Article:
History

If you asked a leader what makes them the most effective leader they could be, what would you want to know? That’s basically the question renowned leadership authors, researchers, and experts Jim Kouzes and Barry Posner began asking leaders around the world more than 30 years ago.

The Student Leadership Challenge has its origins in a research project that Jim and Barry began in 1983. They wanted to know what people did when they were at their "personal best" in leading others. They started with the assumption, however, that they did not have to interview and survey star performers in excellent organizations to discover best practices. They asked thousands of leaders from students to executives in all types of organizations about what they did when they thought they were leading at their very, very best. They assumed that by asking ordinary people to describe extraordinary experiences, they would find patterns of success. They were right.

After some preliminary research, Jim and Barry devised a Personal-Best Leadership survey that began with asking students and young leaders to think about a time when they set their individual standard of excellence as a leader. Where was this experience?  It could have been in a classroom, a student club or organization, or a sports team. Perhaps it was in a community service project or a part-time job. Possibly your very best was when you were involved in a religious or spiritual organization or experience, in the scouts, or on a school field trip.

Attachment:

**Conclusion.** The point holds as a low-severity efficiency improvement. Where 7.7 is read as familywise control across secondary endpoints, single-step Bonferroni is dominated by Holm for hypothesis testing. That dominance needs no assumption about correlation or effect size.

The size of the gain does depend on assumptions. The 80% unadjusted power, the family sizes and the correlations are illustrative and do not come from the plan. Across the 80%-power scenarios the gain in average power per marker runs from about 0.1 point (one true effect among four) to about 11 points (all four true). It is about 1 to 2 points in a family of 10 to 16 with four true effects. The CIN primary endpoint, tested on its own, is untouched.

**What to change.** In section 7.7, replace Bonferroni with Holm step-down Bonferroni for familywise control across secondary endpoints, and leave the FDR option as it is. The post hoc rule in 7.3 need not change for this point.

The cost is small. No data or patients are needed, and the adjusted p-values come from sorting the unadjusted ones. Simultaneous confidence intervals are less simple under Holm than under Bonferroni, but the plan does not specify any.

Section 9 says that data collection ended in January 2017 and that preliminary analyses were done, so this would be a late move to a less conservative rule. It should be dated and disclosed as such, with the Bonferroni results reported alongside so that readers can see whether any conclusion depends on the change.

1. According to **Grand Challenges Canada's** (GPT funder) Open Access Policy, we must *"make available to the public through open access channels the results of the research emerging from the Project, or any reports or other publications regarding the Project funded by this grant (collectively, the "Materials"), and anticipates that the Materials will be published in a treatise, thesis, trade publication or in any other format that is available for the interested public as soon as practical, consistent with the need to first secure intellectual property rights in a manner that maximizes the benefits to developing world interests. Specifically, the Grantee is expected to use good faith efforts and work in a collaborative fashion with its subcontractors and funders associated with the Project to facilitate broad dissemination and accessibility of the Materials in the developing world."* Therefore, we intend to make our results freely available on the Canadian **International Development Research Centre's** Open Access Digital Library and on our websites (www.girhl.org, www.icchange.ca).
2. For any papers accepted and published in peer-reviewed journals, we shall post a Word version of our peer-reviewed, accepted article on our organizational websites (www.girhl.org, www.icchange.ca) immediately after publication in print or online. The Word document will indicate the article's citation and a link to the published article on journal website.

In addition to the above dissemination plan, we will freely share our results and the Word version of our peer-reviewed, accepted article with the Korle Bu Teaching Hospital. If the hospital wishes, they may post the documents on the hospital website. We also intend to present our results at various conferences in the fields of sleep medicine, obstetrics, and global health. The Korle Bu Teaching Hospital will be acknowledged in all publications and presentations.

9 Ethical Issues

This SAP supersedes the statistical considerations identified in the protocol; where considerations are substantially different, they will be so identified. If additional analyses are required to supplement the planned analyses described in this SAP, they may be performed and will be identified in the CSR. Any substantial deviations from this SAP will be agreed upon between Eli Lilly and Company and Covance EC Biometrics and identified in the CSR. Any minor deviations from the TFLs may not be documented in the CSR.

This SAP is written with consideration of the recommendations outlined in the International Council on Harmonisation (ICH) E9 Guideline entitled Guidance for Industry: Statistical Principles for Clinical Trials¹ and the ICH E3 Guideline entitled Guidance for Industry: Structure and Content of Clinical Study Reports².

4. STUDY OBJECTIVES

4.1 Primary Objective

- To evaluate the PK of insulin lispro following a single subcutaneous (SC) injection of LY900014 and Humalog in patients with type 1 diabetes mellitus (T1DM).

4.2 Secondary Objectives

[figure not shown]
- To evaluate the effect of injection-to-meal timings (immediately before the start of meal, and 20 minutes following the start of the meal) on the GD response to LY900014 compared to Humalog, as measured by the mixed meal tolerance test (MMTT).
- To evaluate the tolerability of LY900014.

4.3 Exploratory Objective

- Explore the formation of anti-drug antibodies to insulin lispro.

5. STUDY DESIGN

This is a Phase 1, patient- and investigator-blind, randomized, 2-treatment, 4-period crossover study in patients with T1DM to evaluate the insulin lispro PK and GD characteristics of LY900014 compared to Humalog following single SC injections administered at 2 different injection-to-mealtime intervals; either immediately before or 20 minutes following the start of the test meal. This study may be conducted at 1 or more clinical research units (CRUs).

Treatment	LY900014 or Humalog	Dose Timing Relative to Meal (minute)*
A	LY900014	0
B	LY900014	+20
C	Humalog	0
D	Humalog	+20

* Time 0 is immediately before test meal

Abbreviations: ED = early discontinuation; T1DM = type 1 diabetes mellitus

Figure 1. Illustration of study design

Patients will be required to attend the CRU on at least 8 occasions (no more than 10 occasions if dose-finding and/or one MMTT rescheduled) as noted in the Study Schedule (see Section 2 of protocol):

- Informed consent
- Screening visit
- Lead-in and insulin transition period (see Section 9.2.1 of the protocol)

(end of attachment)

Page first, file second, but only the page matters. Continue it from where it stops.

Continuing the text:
The survey consisted of various open-ended questions such as:
  • Who initiated the “thing” you were working on or leading?
  • When was it and who was involved?
  • How were you prepared for this experience?
  • What special techniques and strategies did you use to get other people involved in the project?
  • What did you learn about leadership from this experience?
  • What would you tell other leaders based on what you learned?
  • What, perhaps, did you learn from other leaders in this experience?
From all of these thousands of stories, they developed a model of leadership that consists of what Kouzes and Posner call The Five Practices of Exemplary Leadership®.

       


This led them to write their first book, The Leadership Challenge, and develop a quantitative instrumentthe Leadership Practices Inventory (LPI)that would measure the leadership practices they uncovered. In time, Jim and Barry developed the Student Leadership Practices Inventory (Student LPI) and then published The Student Leadership Challenge in 2008. Today, this work is considered the most comprehensive student leadership development program available.

What they are saying...

Corey Hill "The greatest part about being in the virtual community was being able to hear the instructors, talk about the material we were discussing, as well as having our own discussion as a class with our other classmates over chat. You got a lot of interaction with the material, a lot of takes and nuances on what other people were taking away from the material that I don't think you would get in a traditional classroom setting."
– Corey Hill
Oklahoma State University